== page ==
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Genome Editing: An Introduction

March 24, 2020

Blog

Written by: Ismail Ismailoglu, PhD Ivana Yeow, PhD

Key takeaways:

  • After focusing efforts on protein and more recently RNA targets, the bio-pharmaceutical industry is now getting ready to modify DNA with genome editing, the final piece of the central dogma of molecular biology
  • While genome editing technologies were being developed for many years, it is only now that we are seeing this being translated into clinical use
  • With more and more companies looking to commercialize genome editing, the key players to look out for include Sangamo, Cellectis, bluebird bio, Editas Medicine, CRISPR Therapeutics, and Intellia Therapeutics
  • CBPartners take: Genome editing is still a few years away from the clinic, but presents an immense opportunity for the future of the pharmaceutical industry

A powerful new tool for making precise alterations to the genome

With the recent launches of ZOLGENSMA® (Onasemnogene abeparvovec) and ZYNTEGLO® as well as more assets in the pipeline, the gene therapy field has been gathering steam over the last few years. Amongst the news of these exciting products you might have also heard about genome editing, a technology that has only recently entered clinical trials. While the two approaches are related, genome editing has been lauded by some as the next paradigm shifting technology in life sciences, due to its precision and versatility. Members of the Cell and Gene Therapy Center of Excellence have been keeping an eye on this emerging field, as biotech and pharma companies start to move through clinical trials. In this blog post, we would like to provide you with a primer on the technology, its applications, and a look at some of the major players in the landscape.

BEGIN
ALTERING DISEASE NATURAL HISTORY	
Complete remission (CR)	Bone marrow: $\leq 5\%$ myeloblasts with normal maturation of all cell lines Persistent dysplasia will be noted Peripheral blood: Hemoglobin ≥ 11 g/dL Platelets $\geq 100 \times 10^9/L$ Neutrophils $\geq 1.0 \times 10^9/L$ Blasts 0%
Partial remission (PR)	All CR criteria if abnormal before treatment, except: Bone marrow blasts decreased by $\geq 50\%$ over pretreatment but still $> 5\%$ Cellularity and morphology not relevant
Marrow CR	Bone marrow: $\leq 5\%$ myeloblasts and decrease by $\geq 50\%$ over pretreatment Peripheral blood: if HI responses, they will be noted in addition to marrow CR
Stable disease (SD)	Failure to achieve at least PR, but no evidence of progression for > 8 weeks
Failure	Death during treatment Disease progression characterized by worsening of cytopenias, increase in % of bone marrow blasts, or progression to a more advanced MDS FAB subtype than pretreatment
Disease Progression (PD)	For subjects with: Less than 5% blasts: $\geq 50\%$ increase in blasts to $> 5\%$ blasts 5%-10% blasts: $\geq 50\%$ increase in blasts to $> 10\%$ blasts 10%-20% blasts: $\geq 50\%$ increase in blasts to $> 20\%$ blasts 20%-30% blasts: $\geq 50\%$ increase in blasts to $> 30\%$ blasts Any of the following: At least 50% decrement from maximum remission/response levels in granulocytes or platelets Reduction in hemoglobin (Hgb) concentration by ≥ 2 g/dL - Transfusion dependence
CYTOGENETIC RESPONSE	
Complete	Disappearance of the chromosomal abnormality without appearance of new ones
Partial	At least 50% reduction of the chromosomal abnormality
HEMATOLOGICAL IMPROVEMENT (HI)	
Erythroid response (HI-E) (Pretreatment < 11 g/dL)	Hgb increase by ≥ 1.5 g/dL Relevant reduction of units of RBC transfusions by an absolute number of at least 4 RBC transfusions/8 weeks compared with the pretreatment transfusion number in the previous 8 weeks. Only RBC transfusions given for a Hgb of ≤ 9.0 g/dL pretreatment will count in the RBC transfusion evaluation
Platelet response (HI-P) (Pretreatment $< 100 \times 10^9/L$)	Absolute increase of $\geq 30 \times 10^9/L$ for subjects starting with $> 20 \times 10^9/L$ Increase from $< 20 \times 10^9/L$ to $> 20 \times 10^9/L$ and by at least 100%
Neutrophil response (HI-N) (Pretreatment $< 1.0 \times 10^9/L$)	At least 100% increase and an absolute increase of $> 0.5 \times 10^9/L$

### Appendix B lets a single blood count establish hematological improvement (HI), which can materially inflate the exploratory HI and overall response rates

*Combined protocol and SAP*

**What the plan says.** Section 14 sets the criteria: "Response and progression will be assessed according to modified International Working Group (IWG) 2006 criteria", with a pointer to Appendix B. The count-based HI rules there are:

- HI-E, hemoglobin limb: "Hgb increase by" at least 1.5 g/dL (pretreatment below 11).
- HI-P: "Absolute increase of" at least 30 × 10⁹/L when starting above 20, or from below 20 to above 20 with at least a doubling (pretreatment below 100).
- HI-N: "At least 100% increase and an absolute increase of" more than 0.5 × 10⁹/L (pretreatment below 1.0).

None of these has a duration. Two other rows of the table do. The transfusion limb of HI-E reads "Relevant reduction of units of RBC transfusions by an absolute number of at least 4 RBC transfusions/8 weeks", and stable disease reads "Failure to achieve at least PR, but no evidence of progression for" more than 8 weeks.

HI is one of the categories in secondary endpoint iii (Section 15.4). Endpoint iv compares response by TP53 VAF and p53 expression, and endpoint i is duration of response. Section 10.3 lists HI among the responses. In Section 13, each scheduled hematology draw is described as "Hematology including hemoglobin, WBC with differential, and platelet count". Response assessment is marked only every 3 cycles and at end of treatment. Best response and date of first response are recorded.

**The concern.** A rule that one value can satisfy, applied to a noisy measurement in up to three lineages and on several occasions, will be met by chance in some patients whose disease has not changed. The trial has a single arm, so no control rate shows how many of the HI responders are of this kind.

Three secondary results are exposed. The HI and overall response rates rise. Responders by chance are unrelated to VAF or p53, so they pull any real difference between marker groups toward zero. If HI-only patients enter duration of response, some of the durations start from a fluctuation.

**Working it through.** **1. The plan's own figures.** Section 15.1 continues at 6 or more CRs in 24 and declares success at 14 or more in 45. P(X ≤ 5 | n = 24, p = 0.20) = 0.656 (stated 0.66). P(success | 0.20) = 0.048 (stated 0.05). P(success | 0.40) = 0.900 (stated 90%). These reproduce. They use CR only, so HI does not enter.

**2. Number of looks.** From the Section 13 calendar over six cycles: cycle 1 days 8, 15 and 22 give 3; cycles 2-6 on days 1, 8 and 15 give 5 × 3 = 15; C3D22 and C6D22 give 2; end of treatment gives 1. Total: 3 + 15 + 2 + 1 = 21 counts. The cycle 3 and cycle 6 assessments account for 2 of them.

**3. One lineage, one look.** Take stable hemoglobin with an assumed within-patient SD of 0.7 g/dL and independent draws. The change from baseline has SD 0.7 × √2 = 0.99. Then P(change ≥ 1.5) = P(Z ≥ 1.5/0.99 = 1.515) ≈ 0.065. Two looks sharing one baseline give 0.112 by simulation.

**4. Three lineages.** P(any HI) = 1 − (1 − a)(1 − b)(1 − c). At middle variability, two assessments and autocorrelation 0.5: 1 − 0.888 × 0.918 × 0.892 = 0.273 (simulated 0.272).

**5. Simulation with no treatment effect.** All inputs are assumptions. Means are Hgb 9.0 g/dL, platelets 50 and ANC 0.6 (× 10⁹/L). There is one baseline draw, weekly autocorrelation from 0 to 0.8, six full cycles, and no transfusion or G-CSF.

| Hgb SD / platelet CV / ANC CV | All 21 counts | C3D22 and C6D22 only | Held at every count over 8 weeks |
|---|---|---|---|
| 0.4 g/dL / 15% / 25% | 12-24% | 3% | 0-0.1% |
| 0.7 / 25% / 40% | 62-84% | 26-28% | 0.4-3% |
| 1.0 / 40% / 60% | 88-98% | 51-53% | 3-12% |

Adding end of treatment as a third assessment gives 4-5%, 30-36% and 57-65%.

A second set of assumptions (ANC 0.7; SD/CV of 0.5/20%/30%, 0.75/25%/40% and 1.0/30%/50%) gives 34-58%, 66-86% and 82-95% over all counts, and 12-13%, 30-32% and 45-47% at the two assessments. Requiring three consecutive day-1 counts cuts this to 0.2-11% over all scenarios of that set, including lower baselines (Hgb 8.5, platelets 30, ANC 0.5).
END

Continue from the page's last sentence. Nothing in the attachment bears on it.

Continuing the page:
The central dogma of molecular biology explains life through the interaction of three types of molecules: DNA, RNA, and protein. Of the three, scientists first learned how to target proteins to modify the course of a disease, altering protein function with small molecules (e.g., imatinib / GLEEVEC®) and then with antibodies (e.g., adalimumab / HUMIRA®). RNA-based therapies entered the landscape more recently. We now have a few approved products – and many more in the pipeline – that can manipulate their targeted RNAs in different ways to achieve desired outcomes at the protein level (e.g., nusinersen / SPINRAZA®, patisiran / ONPATTRO®). Genome editing targets the final and the most stable player in the central dogma, the DNA, potentially allowing treatment of a disease at its source.